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Is growth over?
Cary Lowe, Los Angeles Times
California’s continuing water crisis may mean the end of the state as we have known it.
Gov. Arnold Schwarzenegger’s recent executive order certifying that California is in a drought and directing state agencies to start thinking about what to do about it is only the latest sign that a way of life built on cheap and readily available water is coming to a close. For much of the state, June was the driest month on record, according to the National Climatic Data Center. The continuing water crisis raises the question of whether we are approaching the limits of growth in California.
For the last century, it seemed there was no limit. More than any other state, California’s economy and population exploded, a growth spurt fueled in large part by abundant water supplies. Now we may be at a turning point, especially in Southern California.
The most obvious indicators certainly point in that direction. Snowmelt in the Sierras, which historically has filled the state’s major reservoirs and aqueducts, has been shrinking steadily. California’s rights to Colorado River water have been gradually scaled back by regional agreements and mounting claims by other states. Court orders in response to environmental lawsuits aimed at protecting endangered fish species have slashed water deliveries from the San Joaquin-Sacramento River Delta. And reduced rainfall throughout the region has made it increasingly difficult to replenish groundwater basins…
(20 July 2008)
Mideast facing choice between crops and water
Andrew Martin, New York Times
CAIRO — Global food shortages have placed the Middle East and North Africa in a quandary, as they are forced to choose between growing more crops to feed an expanding population or preserving their already scant supply of water.
For decades nations in this region have drained aquifers, sucked the salt from seawater and diverted the mighty Nile to make the deserts bloom. But those projects were so costly and used so much water that it remained far more practical to import food than to produce it. Today, some countries import 90 percent or more of their staples.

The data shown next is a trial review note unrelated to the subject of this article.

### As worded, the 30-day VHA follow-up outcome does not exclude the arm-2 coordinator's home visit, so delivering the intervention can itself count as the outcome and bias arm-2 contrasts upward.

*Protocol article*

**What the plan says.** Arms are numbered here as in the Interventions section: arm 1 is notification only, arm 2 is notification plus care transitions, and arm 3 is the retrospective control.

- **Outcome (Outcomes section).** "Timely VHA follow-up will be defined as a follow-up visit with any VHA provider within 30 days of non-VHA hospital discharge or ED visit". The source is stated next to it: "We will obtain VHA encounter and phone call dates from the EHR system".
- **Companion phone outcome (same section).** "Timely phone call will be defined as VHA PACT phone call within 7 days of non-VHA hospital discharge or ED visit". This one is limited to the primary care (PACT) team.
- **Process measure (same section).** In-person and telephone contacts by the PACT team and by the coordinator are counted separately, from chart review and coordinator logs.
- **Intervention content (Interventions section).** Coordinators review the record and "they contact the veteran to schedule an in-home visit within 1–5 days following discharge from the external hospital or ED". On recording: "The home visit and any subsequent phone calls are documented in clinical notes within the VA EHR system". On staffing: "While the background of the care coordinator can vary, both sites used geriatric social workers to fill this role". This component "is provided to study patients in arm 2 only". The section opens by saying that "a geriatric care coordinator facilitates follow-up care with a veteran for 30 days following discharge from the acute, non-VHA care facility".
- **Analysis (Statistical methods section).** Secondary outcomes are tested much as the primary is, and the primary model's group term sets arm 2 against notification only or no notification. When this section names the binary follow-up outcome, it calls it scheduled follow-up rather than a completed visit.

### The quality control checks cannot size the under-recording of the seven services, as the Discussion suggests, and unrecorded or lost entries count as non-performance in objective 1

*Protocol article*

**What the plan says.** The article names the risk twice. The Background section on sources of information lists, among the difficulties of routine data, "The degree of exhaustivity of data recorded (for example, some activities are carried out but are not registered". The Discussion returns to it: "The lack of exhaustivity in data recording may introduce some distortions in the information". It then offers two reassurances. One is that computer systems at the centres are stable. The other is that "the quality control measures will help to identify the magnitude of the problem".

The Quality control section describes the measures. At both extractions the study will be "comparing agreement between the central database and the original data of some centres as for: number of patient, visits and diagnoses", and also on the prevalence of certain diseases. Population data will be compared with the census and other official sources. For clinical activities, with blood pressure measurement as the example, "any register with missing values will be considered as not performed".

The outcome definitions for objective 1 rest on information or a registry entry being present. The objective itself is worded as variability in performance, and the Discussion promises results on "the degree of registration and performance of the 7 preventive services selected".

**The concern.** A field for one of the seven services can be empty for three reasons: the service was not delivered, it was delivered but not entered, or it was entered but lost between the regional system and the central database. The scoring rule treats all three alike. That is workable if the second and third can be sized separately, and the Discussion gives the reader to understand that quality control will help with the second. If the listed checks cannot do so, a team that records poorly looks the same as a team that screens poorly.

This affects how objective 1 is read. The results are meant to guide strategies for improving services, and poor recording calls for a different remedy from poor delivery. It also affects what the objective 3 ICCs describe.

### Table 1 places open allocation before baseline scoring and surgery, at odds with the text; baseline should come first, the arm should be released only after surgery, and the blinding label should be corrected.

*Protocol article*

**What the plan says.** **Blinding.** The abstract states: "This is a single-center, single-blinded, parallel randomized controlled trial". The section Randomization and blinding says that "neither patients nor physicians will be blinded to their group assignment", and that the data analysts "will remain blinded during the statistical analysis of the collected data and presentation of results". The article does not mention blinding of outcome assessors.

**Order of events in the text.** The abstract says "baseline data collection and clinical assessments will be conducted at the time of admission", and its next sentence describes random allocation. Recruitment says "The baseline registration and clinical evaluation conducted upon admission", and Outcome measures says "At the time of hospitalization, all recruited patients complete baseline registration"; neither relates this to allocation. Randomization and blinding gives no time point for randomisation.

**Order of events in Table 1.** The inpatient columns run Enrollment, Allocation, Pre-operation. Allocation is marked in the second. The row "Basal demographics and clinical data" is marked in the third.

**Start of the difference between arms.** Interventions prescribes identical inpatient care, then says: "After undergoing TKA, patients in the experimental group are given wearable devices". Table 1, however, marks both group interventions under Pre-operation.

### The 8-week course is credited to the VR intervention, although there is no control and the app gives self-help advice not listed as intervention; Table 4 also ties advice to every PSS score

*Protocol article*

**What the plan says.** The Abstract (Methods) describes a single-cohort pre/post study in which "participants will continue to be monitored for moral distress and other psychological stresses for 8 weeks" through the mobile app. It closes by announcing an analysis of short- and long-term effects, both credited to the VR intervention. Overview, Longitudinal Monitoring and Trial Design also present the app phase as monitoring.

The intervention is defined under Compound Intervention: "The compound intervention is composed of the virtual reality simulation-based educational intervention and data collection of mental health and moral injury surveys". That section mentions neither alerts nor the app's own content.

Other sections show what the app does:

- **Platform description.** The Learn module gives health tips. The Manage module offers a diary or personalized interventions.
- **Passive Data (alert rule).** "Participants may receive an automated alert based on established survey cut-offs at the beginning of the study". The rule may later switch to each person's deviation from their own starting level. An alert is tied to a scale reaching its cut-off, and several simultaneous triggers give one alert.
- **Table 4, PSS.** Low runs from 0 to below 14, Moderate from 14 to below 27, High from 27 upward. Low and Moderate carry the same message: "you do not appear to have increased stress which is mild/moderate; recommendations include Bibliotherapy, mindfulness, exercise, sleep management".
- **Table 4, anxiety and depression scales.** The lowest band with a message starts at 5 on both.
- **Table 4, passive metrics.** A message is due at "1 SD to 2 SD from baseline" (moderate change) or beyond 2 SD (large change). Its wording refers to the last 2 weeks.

Now, the worldwide food crisis is making many countries in this politically volatile region rethink that math.
The population of the region has more than quadrupled since 1950, to 364 million, and is expected to reach nearly 600 million by 2050. By that time, the amount of fresh water available for each person, already scarce, will be cut in half, and declining resources could inflame political tensions further.
“The countries of the region are caught between the hammer of rising food prices and the anvil of steadily declining water availability per capita,” Alan R. Richards, a professor of economics and environmental studies at the University of California, Santa Cruz, said via e-mail. “There is no simple solution.”…
(21 July 2008)
Spain’s water fair tackles conservation with innovation
Lisa Bryant, Voice of America
The northeastern Spanish city of Zaragoza is hosting an international water fair to highlight the importance of this vital and increasingly threatened resource. Spain is no stranger to water scarcity. The country is juggling competing demands of urban development, tourism, agriculture – and climate change. Lisa Bryant takes a look at the problems – and the solutions – for VOA from Zaragoza.
Running until September, Zaragoza’s international water fair is enormous. Countries from all over the world are hosting exhibits. Local musicians stage concerts throughout the day and well into the night.
Straddling the Ebro River, one of Spain’s major tributaries, this ancient city is a good place to showcase the importance of water. Water scarcity is a reality in the coastal and southern regions of Spain, and even in parts of the Aragon region in the country’s northeast, where Zaragoza is located. Experts say climate change is compounding the problem, with longer spells of dry weather.
The Mediterranean city of Barcelona was even forced to import water from Marseille France, this year – until major rains swept across the region. But they amount to only a short-term reprieve…
(21 July 2008)